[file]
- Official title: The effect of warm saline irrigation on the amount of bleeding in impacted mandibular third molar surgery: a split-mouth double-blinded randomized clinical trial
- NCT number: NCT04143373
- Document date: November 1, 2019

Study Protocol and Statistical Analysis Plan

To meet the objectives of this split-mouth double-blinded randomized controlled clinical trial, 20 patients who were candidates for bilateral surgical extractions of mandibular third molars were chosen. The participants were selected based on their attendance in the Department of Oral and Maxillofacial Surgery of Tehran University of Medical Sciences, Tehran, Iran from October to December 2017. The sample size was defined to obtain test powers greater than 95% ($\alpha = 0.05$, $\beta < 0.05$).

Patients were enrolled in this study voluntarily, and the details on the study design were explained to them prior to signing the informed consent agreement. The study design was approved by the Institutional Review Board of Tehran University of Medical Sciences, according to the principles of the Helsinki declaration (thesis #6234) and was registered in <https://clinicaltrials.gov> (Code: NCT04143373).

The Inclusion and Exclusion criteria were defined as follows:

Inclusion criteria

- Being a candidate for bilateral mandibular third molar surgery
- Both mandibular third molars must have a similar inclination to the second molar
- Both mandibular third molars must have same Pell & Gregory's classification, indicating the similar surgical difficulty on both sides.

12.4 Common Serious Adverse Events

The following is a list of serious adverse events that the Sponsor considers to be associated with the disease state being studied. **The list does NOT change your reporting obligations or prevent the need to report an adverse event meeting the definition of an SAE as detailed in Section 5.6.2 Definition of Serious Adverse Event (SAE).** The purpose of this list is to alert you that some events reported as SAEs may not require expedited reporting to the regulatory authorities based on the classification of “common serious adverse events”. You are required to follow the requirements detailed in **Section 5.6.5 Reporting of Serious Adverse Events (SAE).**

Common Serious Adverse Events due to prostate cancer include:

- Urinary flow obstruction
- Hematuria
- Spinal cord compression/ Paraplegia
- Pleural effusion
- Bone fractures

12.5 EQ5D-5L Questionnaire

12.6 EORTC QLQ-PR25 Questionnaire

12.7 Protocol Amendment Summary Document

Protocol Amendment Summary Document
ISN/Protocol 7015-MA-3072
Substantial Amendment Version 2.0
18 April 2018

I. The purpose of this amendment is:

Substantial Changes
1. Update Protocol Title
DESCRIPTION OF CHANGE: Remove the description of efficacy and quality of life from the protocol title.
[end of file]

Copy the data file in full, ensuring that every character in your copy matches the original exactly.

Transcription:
- Official title: The effect of warm saline irrigation on the amount of bleeding in impacted mandibular third molar surgery: a split-mouth double-blinded randomized clinical trial
- NCT number: NCT04143373
- Document date: November 1, 2019

Study Protocol and Statistical Analysis Plan

To meet the objectives of this split-mouth double-blinded randomized controlled clinical trial, 20 patients who were candidates for bilateral surgical extractions of mandibular third molars were chosen. The participants were selected based on their attendance in the Department of Oral and Maxillofacial Surgery of Tehran University of Medical Sciences, Tehran, Iran from October to December 2017. The sample size was defined to obtain test powers greater than 95% ($\alpha = 0.05$, $\beta < 0.05$).

Patients were enrolled in this study voluntarily, and the details on the study design were explained to them prior to signing the informed consent agreement. The study design was approved by the Institutional Review Board of Tehran University of Medical Sciences, according to the principles of the Helsinki declaration (thesis #6234) and was registered in <https://clinicaltrials.gov> (Code: NCT04143373).

The Inclusion and Exclusion criteria were defined as follows:

Inclusion criteria

- Being a candidate for bilateral mandibular third molar surgery
- Both mandibular third molars must have a similar inclination to the second molar
- Both mandibular third molars must have same Pell & Gregory's classification, indicating the similar surgical difficulty on both sides.

12.4 Common Serious Adverse Events

The following is a list of serious adverse events that the Sponsor considers to be associated with the disease state being studied. **The list does NOT change your reporting obligations or prevent the need to report an adverse event meeting the definition of an SAE as detailed in Section 5.6.2 Definition of Serious Adverse Event (SAE).** The purpose of this list is to alert you that some events reported as SAEs may not require expedited reporting to the regulatory authorities based on the classification of “common serious adverse events”. You are required to follow the requirements detailed in **Section 5.6.5 Reporting of Serious Adverse Events (SAE).**

Common Serious Adverse Events due to prostate cancer include:

- Urinary flow obstruction
- Hematuria
- Spinal cord compression/ Paraplegia
- Pleural effusion
- Bone fractures

12.5 EQ5D-5L Questionnaire

12.6 EORTC QLQ-PR25 Questionnaire

12.7 Protocol Amendment Summary Document

Protocol Amendment Summary Document
ISN/Protocol 7015-MA-3072
Substantial Amendment Version 2.0
18 April 2018

I. The purpose of this amendment is:

Substantial Changes
1. Update Protocol Title
DESCRIPTION OF CHANGE: Remove the description of efficacy and quality of life from the protocol title.